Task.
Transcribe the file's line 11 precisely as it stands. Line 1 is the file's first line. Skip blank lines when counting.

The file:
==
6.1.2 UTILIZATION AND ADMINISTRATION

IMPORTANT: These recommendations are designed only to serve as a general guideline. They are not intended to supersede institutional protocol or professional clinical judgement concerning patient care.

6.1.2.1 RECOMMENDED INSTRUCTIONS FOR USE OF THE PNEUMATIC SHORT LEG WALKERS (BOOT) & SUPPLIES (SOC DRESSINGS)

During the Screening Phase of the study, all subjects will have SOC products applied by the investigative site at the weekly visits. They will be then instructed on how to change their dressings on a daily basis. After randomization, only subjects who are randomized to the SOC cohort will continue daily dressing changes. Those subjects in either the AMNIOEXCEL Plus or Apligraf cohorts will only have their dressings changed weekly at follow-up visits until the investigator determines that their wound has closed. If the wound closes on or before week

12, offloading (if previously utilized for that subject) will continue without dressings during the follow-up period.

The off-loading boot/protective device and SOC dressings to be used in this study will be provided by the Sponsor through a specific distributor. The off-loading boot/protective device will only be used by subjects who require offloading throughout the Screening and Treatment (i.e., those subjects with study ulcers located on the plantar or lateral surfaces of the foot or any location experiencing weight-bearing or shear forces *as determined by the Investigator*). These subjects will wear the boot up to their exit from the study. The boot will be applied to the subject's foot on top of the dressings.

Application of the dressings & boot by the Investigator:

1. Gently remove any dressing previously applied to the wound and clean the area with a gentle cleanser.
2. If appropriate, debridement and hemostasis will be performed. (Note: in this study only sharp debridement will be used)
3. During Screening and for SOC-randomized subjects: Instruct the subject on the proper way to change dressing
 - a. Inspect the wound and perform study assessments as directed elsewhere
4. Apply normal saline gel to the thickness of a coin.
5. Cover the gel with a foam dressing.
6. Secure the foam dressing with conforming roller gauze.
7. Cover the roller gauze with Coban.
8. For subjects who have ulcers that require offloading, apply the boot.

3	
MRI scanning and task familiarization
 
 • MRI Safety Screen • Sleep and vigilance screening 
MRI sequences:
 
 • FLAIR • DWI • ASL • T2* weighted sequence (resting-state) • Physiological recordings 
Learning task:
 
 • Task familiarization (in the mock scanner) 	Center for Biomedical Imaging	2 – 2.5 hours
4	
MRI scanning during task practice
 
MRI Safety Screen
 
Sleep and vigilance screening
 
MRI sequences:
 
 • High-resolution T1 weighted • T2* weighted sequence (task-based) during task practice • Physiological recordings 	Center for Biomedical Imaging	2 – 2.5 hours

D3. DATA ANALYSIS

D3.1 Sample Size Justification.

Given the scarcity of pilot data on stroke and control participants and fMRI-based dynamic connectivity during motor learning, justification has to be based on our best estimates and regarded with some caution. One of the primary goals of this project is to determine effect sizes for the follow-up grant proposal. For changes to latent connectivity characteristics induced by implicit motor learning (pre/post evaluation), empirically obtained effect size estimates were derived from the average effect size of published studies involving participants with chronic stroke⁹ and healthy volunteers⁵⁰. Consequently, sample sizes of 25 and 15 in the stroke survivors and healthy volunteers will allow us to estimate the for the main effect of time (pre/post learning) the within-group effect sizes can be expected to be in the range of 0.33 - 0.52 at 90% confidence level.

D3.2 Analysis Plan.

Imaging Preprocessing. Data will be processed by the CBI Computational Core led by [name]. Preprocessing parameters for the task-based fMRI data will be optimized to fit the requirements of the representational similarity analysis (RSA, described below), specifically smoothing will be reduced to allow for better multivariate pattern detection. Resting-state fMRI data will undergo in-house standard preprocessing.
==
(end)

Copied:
 - a. Inspect the wound and perform study assessments as directed elsewhere